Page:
Three Southeastern Conference offenses scored at least five touchdowns per game so far in September, and none of them was named Arkansas. The unbeaten Georgia Bulldogs, with mind-boggling output from quarterback Aaron Murray, three strong tailbacks, and three equally impressive receivers, have 24 touchdowns. Top-ranked Alabama, while recording unbelievable defensive stats, has put up 20 touchdowns on offense. Texas A&M, Arkansas's opponent on Saturday, has 17 TDs in just three games.
Murray and Tide QB A.J. McCarron both are getting a preposterous 10-plus yards per attempted pass. Each has 10 touchdown passes. Murray already has passed for 1,000 yards.
Star quarterbacks are major reasons why Georgia and Alabama are leaders in our SEC offense magic quadrant.
What is impressive so far in 2012 is how many SEC offenses are above FBS average. In recent years, only a few stood out. The above chart compares SEC teams on two efficiency measures: Yards gained per possession (how consistently they move the football), and offensive touchdowns per possession (how often drives result in 6 points).
The most surprising thing season to date: The Razorbacks are lurking down with Kentucky, Missouri and Vanderbilt among the league's less efficient offenses. And what has gone wrong is pretty easy to spot.
I thought Houston Nutt was gone! Ole Miss sits atop SEC rushing stats when it comes to yards per carry. Hugh Freeze has pieced together a grabbag of tricks that use the team's array of speedsters. Eleven different Reb-Bear-Thingies have carried the football.
Georgia has a more conventional assortment of tailbacks and has overcome a recent history of ridiculous attrition at the position. Freshman Todd Gurley leads the SEC with 102 yards per game, six touchdowns (tied with two others), and 9.2 yards per carry.
Despite the return of once-star tailback Knile Davis, Arkansas ranks dead last in the SEC in productivity from the running game. Ten teams are above 5 yards per carry, which used to be the bar for outstanding performance. Now it's routine. And the Hogs can't do better than 4.0. (To remind: These figures exclude sacks, which we count as pass plays.)
Arkansas has runners who average 5 yards per carry or better. Their names are Dennis Johnson and Ronnie Wingo Jr. They have 28 of the Hogs' 106 rushing attempts by backs so far in 2012. Davis, getting the bulk of the carries, is averaging 3.2.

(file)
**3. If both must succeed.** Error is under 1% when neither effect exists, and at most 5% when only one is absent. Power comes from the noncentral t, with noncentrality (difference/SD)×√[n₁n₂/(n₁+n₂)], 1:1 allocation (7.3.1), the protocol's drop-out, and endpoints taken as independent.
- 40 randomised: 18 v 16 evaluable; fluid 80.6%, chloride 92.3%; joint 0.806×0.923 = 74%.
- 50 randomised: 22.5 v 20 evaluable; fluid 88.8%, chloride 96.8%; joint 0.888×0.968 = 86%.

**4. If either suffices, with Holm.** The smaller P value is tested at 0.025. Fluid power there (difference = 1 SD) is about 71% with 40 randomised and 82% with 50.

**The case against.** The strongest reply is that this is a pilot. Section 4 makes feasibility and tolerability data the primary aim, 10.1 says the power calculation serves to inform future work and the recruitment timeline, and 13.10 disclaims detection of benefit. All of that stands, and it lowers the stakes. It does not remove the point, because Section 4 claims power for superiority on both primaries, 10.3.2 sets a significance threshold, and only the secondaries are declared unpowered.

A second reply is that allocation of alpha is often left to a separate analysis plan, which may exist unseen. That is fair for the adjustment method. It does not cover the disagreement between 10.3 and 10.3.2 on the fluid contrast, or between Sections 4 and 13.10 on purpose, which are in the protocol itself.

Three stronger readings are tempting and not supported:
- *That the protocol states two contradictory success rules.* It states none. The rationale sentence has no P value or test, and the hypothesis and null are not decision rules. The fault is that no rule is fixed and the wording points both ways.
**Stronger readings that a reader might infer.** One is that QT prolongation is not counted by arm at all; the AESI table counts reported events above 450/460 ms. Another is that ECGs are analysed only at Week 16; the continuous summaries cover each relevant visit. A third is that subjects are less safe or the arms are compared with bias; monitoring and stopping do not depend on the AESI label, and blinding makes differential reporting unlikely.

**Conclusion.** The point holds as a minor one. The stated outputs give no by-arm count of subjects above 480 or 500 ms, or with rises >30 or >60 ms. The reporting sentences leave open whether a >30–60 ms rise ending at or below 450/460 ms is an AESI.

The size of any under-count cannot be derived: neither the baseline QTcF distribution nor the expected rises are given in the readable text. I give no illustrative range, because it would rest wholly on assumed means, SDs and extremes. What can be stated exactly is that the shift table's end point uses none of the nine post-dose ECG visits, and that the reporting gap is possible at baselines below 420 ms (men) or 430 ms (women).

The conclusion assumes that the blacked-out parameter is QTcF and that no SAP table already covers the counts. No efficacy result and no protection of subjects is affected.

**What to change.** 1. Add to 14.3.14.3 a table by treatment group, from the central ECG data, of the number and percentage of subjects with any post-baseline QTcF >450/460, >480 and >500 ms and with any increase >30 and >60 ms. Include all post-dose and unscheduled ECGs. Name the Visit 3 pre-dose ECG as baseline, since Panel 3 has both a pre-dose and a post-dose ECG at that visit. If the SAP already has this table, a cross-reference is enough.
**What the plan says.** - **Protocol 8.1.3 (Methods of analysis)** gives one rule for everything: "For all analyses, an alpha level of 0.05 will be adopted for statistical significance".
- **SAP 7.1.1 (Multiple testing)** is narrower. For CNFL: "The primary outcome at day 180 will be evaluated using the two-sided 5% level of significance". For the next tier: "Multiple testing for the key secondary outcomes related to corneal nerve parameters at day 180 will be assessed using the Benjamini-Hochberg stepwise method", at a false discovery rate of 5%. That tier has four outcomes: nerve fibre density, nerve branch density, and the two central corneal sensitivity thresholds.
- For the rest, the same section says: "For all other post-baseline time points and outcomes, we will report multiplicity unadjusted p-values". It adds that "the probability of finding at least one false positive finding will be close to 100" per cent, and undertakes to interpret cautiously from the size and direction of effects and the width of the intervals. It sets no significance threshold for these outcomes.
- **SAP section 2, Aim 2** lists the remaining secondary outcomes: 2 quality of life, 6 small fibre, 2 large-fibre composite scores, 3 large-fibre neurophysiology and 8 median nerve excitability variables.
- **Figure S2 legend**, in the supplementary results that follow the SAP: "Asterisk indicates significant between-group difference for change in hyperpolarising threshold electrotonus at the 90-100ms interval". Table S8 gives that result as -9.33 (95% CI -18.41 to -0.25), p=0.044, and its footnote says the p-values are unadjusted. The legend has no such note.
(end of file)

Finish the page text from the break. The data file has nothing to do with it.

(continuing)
Because of the unproductivity of backup quarterbacks during Tyler Wilson's convalescence, the Razorbacks stand mid-pack in measures of passing offense. Again, Murray and the Georgia 'Dawgs have been phenomenally good. Auburn, Kentucky and (surprisingly) Missouri are obvious downside outliers. Texas A&M, with freshman QB Johnny Manziel completing 67% of a bunch of dink passes, is hard to read. Most of the Aggies' stats were run up against SMU and South Carolina State. Florida held A&M to two rushing touchdowns.
Given that Manziel completed 24-31 against the Gators, and Arkansas is already giving up 62% completion on average...shudder.
Recipe for Improvement
Looking at the season to date, it's easy to blame Arkansas's struggles on the defense, which didn't make many stops in the last two games (and failed late against ULM).
However, the offense hasn't been remotely close to expectations. Here are some obvious problems that, if fixed, would yield great returns.
1. Too many turnovers.
Arkansas has killed more than one-fifth of its possessions with turnovers so far in 2012 -- so far, 12 of them. SEC average for turnover frequency is 12% of possessions; Arkansas is second-worst, ahead of Auburn. And Auburn has the worst offense in the league. This makes no sense. Nothing in the Hogs' system or talent level explains the gush of turnovers. It's embarrassing.
2. Too many dead possessions, period.
Turnovers explain much of the decline in scoring efficiency this season, killing 9% more possessions this season vs. 2011. But the frequency of punting has creeped up, and the Hogs already have failed on five fourth-down attempts. The 2012 Arkansas offense is boom-bust, with too much bust.
3. No big plays in the running game.
The longest touchdown run by a Razorback year to date was Davis's 9-yarder in game one. The Hogs had 11 breakaway scoring runs in the past two seasons. Thanks to Wilson and Cobi Hamilton, the passing game already has six scores from 20+ yards out -- compared with 10 in all of 2011.